The Baltics remain the most volatile region in Central Europe and the most likely flash point for social angst over austerity measures and the effects of the recession. One should not discount the possibility that Lithuania and Estonia could ask for an IMF loan or that further political changes are in store.
Hungary is the only country in the region, aside from Poland, with a considerable amount of external public debt (53.2 percent of GDP) — the result of years of overspending in a politically contentious atmosphere between the main right and left wing parties. This is in addition to a considerable level of private debt (39.5 percent), most of which was fueled by foreign currency lending. The IMF and EU 20 billion euro ($28.8 billion) loan has forced Budapest to start cutting into the chronically high budget deficit, but at the cost of reducing social spending that the populace grew used to in the free-spending 2000s.
The ruling Socialists are attempting to hold on to power following the resignation of Prime Minister Ferenc Gyurcsany, with the center-right party Fidesz looking to capitalize on the crisis and come to power in the 2010 parliamentary elections (or earlier if elections could be forced sooner). Much as other countries in the region, Hungary is struggling to protect its currency from depreciation (so as not to appreciate the value of foreign currency loans) and stimulate growth at the same time.
Despite its high public and private indebtedness, Poland has thus far been remarkably resilient during the crisis. In 2009, Poland has actually experienced positive GDP growth (0.8 percent year-on-year), surpassed only by Cyprus in the European Union, and is expected to have grown (albeit at a slower pace) in the second quarter. The reason for Poland's resilience is the fact that, unlike the other Central European economies, it has a robust internal market with exports accounting for just 40 percent of its GDP (compared to 76 percent of GDP in the neighboring Czech Republic, 80 percent in Hungary, 55 percent in Lithuania and 86 percent in Slovakia). Poland can therefore depend on consumption to spur growth and is not so much at the mercy of demand from neighboring Western Europe for its recovery.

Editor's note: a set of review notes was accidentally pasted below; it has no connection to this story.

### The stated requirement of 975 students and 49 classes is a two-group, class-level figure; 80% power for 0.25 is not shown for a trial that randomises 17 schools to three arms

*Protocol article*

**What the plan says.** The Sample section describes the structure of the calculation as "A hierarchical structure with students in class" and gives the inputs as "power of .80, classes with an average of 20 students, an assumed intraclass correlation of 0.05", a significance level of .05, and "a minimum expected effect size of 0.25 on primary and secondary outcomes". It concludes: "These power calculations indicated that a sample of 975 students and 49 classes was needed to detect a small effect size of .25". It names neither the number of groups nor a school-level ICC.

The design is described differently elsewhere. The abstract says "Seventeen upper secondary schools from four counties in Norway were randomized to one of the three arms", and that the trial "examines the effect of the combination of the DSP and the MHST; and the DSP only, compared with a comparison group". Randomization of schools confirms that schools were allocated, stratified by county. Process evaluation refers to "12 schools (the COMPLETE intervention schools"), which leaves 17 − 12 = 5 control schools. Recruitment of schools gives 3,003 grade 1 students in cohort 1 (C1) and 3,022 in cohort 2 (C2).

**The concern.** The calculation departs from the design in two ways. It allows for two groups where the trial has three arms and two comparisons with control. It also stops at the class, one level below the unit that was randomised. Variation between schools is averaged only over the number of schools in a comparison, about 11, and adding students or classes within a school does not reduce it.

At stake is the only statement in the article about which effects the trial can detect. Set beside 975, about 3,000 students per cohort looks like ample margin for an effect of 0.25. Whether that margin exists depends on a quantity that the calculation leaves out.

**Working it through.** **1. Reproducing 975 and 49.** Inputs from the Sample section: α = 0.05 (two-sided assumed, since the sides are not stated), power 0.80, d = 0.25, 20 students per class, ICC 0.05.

Click image to enlarge
With consumption holding steady, Poland has been able to weather the recession on the back of its $400 billion economy. While high levels of foreign debt are definitely a cause of concern, Poland serves as an instructive example of a Central European country that has not had to depend on Western Europe for both capital and export markets. Two quarters of minimal growth in 2009 at a time when most countries in the region are far worse will also provide Poland relative political stability.
Romania is another Central European economy that is far too indebted abroad, has relied on foreign currency lending for too much of its domestic credit and is looking at a serious budget deficit. It secured a 20 billion euro ($28.8 billion) IMF standby loan in March, part of which was used to keep the leu stable so as not to allow the real value of foreign loans to appreciate.
Unlike Poland, which is an example of a Central European economy with a robust local market, Romania is the exact opposite. Its trade deficit in 2008 stood at 14 percent of GDP, indicating that not only did it borrow foreign money but also that it used the money mainly to buy foreign products.
The Serbian economy is forecast to contract by nearly 5 percent in 2009, with unemployment crossing 20 percent (from around 18 percent in both 2007 and 2008). Because of the crisis, Serbia has been forced to take a 3 billion euro ($4.3 billion) IMF loan and sell a vital part of its infrastructure — state-owned energy company NIS — to Russian energy giant Gazprom at below market value.
The fundamental problem with Serbia is that, because of political instability and tenuous governments that have plagued the post-Slobodan Milosevic era, the country has never been able to cut its expenditures, particularly in public-sector employment. Numerous multiparty coalitions have had to cater to parties looking to advance their interests, while the government essentially raises money through the privatization of state-owned enterprises. Furthermore, the fundamental Central European problem of borrowing abroad to finance expensive Western imports is true of Serbia as well. Foreign currency-denominated loans have made up 68 percent of total loans in 2009, mainly due to the traditional instability (and high inflation) of the dinar.